The Government as a whole aims to increase diversity in public appointments, raising the proportion of women appointed to public boards to 50% by 2015. In the meantime, it's heartening to see more female Vice Chancellors appointed recently (at Oxford and Imperial).

More recently, Tim Hunt's comments on women in science have thrown diversity in science into the spotlight.

In response, Professor Dame Athene Donald’s blog was correct in urging us all to take positive action on the broader issue. She suggested a list of twenty positive actions and called for every reader to carry out at least one (#just1action4WIS). Three that I’ve adapted and would really press home for us are:

  • Encourage a diverse range of people to apply for opportunities or attend events or workshops. This costs nothing. Think broadly of suitable people rather than choosing people who look or think as you do.
  • Encourage women to dare and take risks. In my experience women often think they can't and men assume they can when faced with something they've never done before.
  • Recognise the importance of family for women and men. Think about childcare commitments, work life balance and policies which support families.

Another positive action Athene backed was unconscious bias training. The leadership team at EPSRC undertook this. It was very helpful and I'd encourage others to take this up to develop staff.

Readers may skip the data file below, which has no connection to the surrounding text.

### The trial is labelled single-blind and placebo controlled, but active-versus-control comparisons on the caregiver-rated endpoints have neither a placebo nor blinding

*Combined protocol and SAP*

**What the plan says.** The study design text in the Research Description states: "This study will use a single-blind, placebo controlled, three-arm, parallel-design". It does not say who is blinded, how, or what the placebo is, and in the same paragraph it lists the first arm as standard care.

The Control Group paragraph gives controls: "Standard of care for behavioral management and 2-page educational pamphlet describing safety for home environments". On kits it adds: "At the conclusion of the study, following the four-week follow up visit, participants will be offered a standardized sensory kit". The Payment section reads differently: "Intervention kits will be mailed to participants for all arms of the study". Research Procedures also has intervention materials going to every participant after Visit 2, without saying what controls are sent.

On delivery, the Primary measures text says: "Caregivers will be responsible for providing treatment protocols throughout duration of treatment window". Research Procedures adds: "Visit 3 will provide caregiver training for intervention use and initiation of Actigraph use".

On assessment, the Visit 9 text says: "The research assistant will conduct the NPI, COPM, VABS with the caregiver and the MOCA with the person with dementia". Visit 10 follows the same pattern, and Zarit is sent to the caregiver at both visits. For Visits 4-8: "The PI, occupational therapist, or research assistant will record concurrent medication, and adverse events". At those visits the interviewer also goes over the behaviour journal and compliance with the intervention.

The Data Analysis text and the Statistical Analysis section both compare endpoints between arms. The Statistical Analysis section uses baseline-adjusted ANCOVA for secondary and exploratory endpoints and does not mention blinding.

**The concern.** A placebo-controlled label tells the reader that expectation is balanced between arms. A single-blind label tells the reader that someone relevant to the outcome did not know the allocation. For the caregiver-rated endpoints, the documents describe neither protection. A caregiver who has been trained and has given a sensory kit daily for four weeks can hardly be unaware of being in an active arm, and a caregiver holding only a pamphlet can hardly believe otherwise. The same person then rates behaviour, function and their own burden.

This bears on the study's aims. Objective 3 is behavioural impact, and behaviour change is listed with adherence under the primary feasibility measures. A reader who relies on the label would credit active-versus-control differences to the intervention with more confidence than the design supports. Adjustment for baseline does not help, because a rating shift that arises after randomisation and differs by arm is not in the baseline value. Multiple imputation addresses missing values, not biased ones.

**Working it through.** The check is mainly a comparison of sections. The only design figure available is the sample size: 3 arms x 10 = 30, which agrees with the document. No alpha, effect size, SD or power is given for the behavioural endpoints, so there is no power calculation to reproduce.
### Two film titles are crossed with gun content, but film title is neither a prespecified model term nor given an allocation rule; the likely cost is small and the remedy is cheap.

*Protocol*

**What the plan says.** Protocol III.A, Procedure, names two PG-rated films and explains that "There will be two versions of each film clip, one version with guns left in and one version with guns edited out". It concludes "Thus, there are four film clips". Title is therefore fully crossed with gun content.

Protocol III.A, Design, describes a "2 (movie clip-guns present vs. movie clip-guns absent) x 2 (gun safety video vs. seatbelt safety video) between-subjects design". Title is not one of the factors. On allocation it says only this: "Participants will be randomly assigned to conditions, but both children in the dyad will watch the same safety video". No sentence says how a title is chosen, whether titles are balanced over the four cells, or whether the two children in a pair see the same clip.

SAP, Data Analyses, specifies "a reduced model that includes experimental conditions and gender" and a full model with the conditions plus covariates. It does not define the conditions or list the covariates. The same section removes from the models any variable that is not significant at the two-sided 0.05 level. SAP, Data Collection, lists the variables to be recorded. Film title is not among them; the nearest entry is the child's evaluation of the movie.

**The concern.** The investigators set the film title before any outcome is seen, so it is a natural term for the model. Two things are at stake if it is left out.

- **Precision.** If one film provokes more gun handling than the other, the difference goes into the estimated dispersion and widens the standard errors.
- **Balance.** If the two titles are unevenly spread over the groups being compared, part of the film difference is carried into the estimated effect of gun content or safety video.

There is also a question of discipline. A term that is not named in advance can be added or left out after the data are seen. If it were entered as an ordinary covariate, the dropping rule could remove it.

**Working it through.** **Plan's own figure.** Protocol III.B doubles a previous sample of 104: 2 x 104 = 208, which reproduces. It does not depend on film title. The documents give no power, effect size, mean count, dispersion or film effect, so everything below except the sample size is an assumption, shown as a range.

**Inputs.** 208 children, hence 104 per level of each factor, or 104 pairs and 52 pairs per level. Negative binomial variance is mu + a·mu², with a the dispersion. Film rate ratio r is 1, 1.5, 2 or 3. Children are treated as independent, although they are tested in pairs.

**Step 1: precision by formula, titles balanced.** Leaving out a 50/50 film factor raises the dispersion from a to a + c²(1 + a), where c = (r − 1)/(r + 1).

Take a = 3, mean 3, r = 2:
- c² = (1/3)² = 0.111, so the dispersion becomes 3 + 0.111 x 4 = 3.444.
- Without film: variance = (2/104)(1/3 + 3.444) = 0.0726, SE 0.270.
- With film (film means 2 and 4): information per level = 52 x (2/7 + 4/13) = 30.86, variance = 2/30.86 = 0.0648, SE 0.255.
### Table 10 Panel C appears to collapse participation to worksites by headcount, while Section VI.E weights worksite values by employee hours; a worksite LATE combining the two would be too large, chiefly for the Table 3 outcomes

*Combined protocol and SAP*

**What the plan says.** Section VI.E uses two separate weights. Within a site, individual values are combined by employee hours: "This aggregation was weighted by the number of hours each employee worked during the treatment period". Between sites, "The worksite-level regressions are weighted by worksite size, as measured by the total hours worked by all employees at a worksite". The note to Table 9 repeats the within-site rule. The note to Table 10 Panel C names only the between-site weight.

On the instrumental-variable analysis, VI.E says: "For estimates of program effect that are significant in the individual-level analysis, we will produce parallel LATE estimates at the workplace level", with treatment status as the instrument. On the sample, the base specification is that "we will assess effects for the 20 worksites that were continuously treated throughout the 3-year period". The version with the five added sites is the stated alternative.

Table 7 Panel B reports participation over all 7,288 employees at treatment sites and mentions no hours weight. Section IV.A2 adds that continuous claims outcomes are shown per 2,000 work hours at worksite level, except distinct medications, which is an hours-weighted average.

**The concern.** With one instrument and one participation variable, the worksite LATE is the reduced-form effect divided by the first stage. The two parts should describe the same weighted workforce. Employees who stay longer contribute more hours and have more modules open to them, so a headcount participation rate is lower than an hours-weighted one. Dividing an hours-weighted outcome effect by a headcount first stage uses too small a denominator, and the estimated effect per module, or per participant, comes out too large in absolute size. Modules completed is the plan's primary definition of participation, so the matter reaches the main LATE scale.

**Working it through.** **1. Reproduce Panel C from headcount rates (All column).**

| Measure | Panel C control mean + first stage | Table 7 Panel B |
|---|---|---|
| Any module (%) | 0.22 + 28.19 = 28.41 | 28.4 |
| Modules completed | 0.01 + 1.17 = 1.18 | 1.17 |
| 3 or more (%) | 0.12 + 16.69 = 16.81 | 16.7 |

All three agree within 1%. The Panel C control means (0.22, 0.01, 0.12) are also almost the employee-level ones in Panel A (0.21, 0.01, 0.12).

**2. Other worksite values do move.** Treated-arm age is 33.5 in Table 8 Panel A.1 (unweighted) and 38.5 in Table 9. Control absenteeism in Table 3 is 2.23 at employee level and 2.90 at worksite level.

EPSRC is committed to change and to improving equality and diversity in engineering …and in physical sciences and maths, and across the wider science research base.

You can read EPSRC's policies for researchers here and we really want to hear ideas from the science and engineering community on what else can we do.

Let's celebrate the successful careers of women on National Women in Engineering Day and let’s stand with Professor Ann Dowling , Marianne Hinson, Professor Athene Donald and many, many more across our community in effecting positive change in respect of the broader issue of equality, diversity and opportunity.

Author

In the following table, contact information relevant to the page. The first column is for visual reference only. Data is in the right column.

Marianne Hinson
Name: Marianne Hinson
Job title: Head of Aerodynamic Design and Technology
Department: Aerodynamic Design and Technology
Organisation: McLaren

In the following table, contact information relevant to the page. The first column is for visual reference only. Data is in the right column.

A portrait of Lesley Thompson
Name: Dr Lesley Thompson
Job title: Director of Science and Engineering
Organisation: EPSRC

In the following table, contact information relevant to the page. The first column is for visual reference only. Data is in the right column.

Professor Dame Ann Dowling
Name: Professor Dame Ann Dowling
Job title: President
Organisation: Royal Academy of Engineering